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His grandfather was one of the first American millionaires. James’ father was a theologian and his brother was a psychologist. In fact, his brother, William James, was the pioneer of psychoanalysis. Around the time that James wrote ‘The Turn of The Screw’ (1897), people began to think a lot more about the inner workings of the mind. James seems especially interested in what it is that attracts humans to one another and as to when sexuality begins to shape itself in a child. An example of this is shown in one of his early novels, ‘Watch and Ward’, in which a bachelor adopts a young girl with an intention to marry her.
This is also shown in ‘The Turn of The Screw’, when Miles kisses the governess. The adversary of the governess, Peter Quint, has sexually abused Miles, continuing this psychological theme. Much of James’ work is centred on the innocence of the West and the corruption and wisdom of the East. When Henry James wrote ‘The Turn of The Screw’, I believe his intention was to create a gripping, thought-provoking piece of fiction to involve the reader. He wrote entirely through the governess’ eyes so that the book would involve the reader.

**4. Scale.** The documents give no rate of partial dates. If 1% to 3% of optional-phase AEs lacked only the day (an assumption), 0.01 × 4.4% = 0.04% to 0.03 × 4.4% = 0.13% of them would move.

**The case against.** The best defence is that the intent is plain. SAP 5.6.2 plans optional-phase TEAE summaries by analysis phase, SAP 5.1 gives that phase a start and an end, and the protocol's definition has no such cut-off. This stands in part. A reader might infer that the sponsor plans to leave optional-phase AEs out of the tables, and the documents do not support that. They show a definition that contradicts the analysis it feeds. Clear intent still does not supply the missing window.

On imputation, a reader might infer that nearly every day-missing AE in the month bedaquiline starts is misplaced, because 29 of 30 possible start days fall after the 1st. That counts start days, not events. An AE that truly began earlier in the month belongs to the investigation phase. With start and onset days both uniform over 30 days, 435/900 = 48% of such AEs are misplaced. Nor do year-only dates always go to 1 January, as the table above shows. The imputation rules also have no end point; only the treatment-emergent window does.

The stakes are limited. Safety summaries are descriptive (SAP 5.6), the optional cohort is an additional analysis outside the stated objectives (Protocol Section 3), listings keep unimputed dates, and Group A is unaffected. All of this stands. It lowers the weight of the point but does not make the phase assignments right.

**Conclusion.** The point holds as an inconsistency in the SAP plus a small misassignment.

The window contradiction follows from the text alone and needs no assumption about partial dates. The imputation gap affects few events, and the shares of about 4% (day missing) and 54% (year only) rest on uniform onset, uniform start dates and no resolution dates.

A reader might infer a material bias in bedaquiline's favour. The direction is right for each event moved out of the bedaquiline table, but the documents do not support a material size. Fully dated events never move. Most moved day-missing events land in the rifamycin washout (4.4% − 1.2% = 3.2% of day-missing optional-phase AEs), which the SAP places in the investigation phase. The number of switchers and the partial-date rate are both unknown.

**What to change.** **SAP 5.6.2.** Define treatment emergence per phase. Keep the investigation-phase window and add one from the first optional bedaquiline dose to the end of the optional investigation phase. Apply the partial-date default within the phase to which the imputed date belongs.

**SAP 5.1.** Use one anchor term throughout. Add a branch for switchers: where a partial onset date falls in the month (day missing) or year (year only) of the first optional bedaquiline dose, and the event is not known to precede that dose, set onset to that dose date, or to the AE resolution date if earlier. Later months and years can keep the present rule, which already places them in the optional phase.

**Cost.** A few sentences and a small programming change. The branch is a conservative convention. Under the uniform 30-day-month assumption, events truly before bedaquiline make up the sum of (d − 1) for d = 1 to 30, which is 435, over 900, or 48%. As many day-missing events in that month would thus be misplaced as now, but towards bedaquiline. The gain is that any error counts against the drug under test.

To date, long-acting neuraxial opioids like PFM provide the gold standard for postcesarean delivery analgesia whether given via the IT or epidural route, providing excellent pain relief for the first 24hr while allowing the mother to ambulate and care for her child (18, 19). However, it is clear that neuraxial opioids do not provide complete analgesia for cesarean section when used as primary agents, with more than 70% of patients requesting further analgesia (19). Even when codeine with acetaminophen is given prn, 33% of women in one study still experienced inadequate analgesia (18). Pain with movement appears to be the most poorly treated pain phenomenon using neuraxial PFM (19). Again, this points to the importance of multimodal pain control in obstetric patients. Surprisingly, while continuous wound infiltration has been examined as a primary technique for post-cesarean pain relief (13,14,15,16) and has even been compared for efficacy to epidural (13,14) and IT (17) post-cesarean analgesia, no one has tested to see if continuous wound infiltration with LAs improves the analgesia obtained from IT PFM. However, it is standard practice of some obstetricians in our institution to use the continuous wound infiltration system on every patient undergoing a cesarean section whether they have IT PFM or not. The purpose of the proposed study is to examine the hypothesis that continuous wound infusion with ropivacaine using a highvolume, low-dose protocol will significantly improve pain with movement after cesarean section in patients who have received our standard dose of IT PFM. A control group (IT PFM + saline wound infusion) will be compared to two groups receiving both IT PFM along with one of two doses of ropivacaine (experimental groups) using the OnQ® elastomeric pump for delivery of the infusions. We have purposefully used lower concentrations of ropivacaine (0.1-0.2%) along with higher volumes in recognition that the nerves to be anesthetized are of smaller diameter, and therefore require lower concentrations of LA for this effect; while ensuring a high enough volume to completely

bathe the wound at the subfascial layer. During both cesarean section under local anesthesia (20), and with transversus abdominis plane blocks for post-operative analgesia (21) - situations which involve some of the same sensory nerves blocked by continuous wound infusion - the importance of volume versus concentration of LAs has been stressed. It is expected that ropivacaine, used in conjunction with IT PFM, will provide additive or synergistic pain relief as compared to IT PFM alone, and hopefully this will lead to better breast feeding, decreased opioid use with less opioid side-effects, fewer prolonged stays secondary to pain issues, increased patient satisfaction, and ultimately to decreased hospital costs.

There is also a prologue in which the reader is included in a circle of friends telling ghost stories to one another. One man proclaims that he knows of this story and then the narrative begins in earnest. This immediately tells the reader what to expect from the story and how to approach it. However, the practice of people sitting round an open fire and entertaining each other with ghost stories is, sadly, not common and, if it occurs at all, people tend to relate anecdotes rather than ghost stories.
James has created a tense novel; he builds huge suspense by not immediately saying what is happening. He presents the story as a journal: the perceptions of the governess. This is slightly similar to ‘The Catcher In The Rye’ by J. D. Salinger. In this the main character (Holden Caulfield) pours out all his thoughts onto paper. The governess writes in a similar way, but it is subtler and more edited; James is trying to make the reader ‘live the book’.